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  • Print publication year: 2013
  • Online publication date: April 2018

9 - Stringed Instruments

Summary

THERE are eleven types of stringed instruments used by the native peoples of South Africa. At least two were deliberately copied from European prototypes, and I shall consider them separately. The remaining nine will here be dealt with, not according to the relative simplicity of their construction, but according to the relative complexity of the sound produced from them.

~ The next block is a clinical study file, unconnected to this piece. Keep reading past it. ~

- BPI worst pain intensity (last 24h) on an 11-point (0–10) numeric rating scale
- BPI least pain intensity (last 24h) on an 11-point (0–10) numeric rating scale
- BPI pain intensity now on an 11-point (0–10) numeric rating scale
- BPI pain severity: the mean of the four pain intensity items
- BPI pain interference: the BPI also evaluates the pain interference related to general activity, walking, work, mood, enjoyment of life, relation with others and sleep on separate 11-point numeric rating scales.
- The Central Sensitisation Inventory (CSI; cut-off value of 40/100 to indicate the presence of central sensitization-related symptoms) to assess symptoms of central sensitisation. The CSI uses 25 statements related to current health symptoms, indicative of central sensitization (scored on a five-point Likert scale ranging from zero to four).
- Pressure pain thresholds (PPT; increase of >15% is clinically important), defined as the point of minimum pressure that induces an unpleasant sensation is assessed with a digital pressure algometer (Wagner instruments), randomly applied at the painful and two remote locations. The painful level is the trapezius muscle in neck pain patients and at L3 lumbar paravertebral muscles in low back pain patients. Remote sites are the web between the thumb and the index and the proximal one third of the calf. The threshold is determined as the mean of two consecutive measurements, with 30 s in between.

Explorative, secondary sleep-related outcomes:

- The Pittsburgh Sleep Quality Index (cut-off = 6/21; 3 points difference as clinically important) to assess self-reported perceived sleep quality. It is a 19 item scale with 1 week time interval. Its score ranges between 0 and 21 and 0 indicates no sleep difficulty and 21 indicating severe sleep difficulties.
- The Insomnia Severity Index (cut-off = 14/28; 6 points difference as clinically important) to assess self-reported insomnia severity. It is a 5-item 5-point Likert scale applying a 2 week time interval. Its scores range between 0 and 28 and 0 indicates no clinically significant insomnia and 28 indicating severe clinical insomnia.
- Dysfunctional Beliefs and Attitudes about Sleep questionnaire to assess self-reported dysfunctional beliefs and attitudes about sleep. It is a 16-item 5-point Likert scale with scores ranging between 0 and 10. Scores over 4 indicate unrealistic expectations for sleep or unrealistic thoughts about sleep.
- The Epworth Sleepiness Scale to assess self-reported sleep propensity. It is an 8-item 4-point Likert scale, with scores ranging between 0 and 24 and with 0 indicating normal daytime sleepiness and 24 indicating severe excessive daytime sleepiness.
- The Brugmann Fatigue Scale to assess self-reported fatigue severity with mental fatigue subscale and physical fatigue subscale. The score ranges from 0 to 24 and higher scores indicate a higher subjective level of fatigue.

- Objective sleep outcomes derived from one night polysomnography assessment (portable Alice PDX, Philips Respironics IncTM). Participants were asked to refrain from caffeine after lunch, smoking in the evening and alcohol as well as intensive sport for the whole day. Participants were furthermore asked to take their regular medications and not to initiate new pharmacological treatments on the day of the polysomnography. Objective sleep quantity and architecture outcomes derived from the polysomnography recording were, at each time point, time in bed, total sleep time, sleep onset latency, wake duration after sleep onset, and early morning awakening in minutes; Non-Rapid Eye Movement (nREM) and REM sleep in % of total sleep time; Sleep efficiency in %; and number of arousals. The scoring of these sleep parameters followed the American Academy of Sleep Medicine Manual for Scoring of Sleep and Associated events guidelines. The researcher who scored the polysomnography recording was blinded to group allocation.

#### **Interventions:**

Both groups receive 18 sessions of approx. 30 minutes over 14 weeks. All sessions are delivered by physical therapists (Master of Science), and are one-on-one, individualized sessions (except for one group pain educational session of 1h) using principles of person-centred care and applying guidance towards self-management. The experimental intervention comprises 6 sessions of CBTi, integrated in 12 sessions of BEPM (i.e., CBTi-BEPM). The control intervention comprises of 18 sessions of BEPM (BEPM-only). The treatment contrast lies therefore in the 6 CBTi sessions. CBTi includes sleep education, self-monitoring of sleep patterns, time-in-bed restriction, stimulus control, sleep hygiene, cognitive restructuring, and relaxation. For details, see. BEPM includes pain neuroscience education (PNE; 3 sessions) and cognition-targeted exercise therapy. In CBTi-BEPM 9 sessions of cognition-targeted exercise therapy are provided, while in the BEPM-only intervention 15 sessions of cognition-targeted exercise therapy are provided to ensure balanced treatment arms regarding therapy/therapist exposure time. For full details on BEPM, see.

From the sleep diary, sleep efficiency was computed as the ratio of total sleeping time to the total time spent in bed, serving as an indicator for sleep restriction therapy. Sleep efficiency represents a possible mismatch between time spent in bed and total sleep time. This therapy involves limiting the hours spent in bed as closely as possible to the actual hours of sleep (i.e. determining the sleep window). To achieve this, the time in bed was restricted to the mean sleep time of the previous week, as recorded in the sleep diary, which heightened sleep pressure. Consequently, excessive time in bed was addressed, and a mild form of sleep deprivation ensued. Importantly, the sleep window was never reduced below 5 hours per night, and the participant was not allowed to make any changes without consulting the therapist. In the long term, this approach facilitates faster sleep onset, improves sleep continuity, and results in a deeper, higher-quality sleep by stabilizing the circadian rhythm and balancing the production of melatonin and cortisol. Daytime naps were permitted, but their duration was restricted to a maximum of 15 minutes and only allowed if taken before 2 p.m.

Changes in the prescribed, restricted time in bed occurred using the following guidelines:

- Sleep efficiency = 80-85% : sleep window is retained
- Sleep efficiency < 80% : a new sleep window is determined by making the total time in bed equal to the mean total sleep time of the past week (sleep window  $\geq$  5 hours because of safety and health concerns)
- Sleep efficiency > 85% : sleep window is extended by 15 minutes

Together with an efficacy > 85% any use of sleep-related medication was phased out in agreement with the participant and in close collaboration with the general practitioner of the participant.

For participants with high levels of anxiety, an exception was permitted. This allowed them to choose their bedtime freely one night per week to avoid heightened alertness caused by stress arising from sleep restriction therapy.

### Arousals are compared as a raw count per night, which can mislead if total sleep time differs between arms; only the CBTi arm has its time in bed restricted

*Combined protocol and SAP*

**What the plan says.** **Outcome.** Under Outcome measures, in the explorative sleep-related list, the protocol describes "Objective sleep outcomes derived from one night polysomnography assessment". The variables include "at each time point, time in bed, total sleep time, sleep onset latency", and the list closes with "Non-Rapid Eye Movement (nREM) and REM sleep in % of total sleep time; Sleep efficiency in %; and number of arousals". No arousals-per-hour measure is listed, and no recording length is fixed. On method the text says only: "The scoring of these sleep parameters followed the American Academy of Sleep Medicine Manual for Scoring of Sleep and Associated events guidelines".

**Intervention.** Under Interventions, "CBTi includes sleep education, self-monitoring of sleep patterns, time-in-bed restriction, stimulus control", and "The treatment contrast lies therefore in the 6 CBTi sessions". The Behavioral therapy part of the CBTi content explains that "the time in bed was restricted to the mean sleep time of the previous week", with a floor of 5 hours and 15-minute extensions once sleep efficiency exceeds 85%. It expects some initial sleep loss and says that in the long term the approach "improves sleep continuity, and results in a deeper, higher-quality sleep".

These stringed instruments would appear to have originated, directly or indirectly, from the bow of the hunter, and it is interesting to find in this country clear evidence of such development at different stages. As Balfour has pointed out ‘writers of all ages have drawn attention to the musical note emitted by the bowstring when released in shooting, and dwell upon the delight which it afforded to the archer's ear’, and there can be no doubt that such delight was shared by those of the South African peoples who used the bow. A further stage in the realization of the musical possibilities of the hunting-bow would be achieved when it occurred to the hunter to tap his bow-string with an arrow, thus applying a new method of sound-production to the string. This practice has been observed among the Kalahari Bushmen. A hunter, after having made a kill, would, to pass the time while waiting for his companions to come up to him, lightly tap his bow-string with an arrow. But there exists evidence of an extension of this practice which is of considerable importance to musical history. A ‘Bushman’ rock-painting was discovered by Stow in the Maluti Mountains of Basutoland. He made a copy of it, but did not publish it, and it was not made available for general study until 1930, when it appeared in the collection of Stow's copies of rock-paintings, published by the Oxford University Press under the editorship of Miss Dorothea Bleek. Miss Bleek made an extensive tour of South Africa in order to check Stow's drawings from the originals, but unfortunately was unable to find this particular one. We must therefore rely on Stow's accuracy until the original comes to light, if it has not been destroyed.